‘If your employees are only working two days a week, you’re going to need to keep some sort of register or record. HMRC will want to look up to five years after, so you need to have that information ready, as I imagine there will be a huge amount of investigation after this.’
What if an employee simply doesn’t want to return to work?
During the Car Dealer Live show, Bowkis and Moskovchuk both said they’d had recent cases where there had been an altercation between an employee and employer after the return to work, leading to the employee walking out.
Bowkis said: ‘In both these cases they had had a row with the employer and then walked out so we’ve had to write to the employee and say ‘after this altercation it was fine that you needed to go home and calm down but we expected you to come back the next day. You haven’t, have you resigned? We need to know if you have’.
She also spoke on the show about many employees not wanting to return to work, simply because they had enjoyed the time off on 80 per cent pay or had perhaps picked up extra work.
In the cases Lawgistics have been dealing with the employee was given a deadline to respond but told if they didn’t return they would assume they had resigned and organise final pay.
Can I choose employees to opt in and out of the scheme as work dictates?
Ultimately, yes, says Lawgistics – as long as the decisions are being made fairly and all the correct work has been done to make the workplace safe.
Moskovchuk said: ‘I would say yes, the decision is ultimately with the employer who is on or off furlough.’
Currently, you also need furlough staff for at least three weeks before they come back on and that will change to a one week from July 1, explained the legal advisors.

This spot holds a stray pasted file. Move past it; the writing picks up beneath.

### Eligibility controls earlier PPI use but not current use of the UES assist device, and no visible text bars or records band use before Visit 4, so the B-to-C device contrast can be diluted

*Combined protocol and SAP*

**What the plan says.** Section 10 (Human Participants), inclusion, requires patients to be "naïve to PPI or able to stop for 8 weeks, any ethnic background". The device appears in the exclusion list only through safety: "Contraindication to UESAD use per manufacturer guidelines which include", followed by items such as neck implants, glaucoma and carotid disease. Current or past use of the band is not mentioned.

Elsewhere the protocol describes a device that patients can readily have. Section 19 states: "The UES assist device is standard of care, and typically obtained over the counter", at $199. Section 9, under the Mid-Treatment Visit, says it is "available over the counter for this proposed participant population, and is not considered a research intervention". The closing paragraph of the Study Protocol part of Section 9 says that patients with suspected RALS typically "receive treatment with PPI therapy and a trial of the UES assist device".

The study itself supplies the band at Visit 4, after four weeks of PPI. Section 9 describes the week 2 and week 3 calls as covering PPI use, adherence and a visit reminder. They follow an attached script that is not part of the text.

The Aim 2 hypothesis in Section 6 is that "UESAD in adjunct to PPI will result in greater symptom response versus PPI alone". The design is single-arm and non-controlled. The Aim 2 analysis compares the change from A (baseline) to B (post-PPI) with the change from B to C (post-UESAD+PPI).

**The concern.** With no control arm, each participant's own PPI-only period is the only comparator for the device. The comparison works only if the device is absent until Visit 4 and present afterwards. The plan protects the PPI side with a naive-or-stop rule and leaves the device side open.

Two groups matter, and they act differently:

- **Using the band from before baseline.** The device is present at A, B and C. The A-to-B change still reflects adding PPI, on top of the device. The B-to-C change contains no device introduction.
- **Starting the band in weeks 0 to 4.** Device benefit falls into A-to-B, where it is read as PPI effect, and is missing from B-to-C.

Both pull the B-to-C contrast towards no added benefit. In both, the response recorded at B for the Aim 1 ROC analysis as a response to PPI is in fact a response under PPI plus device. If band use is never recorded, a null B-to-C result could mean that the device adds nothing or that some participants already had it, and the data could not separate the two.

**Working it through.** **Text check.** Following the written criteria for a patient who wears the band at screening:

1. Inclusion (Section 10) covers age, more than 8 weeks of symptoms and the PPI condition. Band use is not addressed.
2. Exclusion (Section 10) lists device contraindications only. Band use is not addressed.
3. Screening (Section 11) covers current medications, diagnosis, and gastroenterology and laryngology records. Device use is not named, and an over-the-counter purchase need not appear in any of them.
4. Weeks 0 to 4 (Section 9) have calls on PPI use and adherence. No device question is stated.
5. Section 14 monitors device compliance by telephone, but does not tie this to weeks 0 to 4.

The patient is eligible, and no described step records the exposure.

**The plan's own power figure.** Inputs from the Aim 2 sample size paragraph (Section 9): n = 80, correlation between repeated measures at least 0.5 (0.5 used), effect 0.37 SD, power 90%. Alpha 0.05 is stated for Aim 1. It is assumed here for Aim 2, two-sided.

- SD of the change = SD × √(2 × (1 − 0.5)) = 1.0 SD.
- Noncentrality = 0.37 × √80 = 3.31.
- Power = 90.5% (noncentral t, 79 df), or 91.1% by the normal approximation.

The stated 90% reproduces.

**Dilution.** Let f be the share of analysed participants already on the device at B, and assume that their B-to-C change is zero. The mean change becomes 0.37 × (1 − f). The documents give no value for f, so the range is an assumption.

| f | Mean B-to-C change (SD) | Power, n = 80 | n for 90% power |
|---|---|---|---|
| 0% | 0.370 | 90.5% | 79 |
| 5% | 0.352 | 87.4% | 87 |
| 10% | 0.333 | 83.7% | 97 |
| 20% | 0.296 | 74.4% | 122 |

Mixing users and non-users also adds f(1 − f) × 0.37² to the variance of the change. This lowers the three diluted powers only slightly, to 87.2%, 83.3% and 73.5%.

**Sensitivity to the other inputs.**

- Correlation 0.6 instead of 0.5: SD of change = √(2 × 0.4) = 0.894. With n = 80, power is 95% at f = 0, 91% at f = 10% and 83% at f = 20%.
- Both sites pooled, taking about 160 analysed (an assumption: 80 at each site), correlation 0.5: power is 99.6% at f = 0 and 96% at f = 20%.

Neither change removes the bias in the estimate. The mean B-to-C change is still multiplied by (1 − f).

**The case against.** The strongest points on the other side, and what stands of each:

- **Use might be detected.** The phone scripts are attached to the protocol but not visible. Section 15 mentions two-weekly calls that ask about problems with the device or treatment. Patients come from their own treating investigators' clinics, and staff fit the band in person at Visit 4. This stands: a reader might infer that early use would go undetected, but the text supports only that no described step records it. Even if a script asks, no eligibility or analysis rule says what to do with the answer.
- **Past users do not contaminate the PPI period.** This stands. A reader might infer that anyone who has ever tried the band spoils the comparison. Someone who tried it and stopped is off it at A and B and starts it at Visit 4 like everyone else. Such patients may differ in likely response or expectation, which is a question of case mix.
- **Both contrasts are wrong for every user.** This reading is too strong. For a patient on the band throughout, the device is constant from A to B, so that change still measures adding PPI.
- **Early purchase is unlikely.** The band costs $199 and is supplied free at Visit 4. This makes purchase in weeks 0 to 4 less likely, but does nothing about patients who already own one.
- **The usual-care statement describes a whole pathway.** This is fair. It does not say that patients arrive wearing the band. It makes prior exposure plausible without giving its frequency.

What can I do if an employee says it’s unsafe to come back to work?
With new guidance and requirements in place to ensure workplaces are safe for employees and customers, however it is likely some staff may still not feel confident in coming back to work.
One question on the show asked what an employer can do in this situation?
Moskovchuk advised to ‘make sure your workshop does comply’ and read the recently released guidance.
However, if you do meet all of the requirements, he said: ‘What looks like an unsafe place to him isn’t true because it’s compliant. That is then an unauthorised absence for which there is no pay and in the worst cases may lead to dismissal.’
Where do I stand with making an employee redundant because their job can be done by someone else?
In the case of one employer, he had made a valeter redundant after he found his role could be shared within the sales team, but the valeter then took this to a tribunal saying this means someone else could have been let go.
Moskovchuk said he couldn’t see a problem with this, and explained: ‘It is likely that many businesses will be affected, they will have to maximise their efficiency to make savings and stay afloat and I think that will be accepted by employment tribunals.’
Again, Moskovchuk says, these choices are down to the business. However, he warned: ‘Hopefully the need to make that saving has been explained to that valeter. That’s one point that businesses often overlook, that to go through a fair redundancy process they have to consult it.’
To watch the Q&A in full with all the details click play on the video at the top of this page.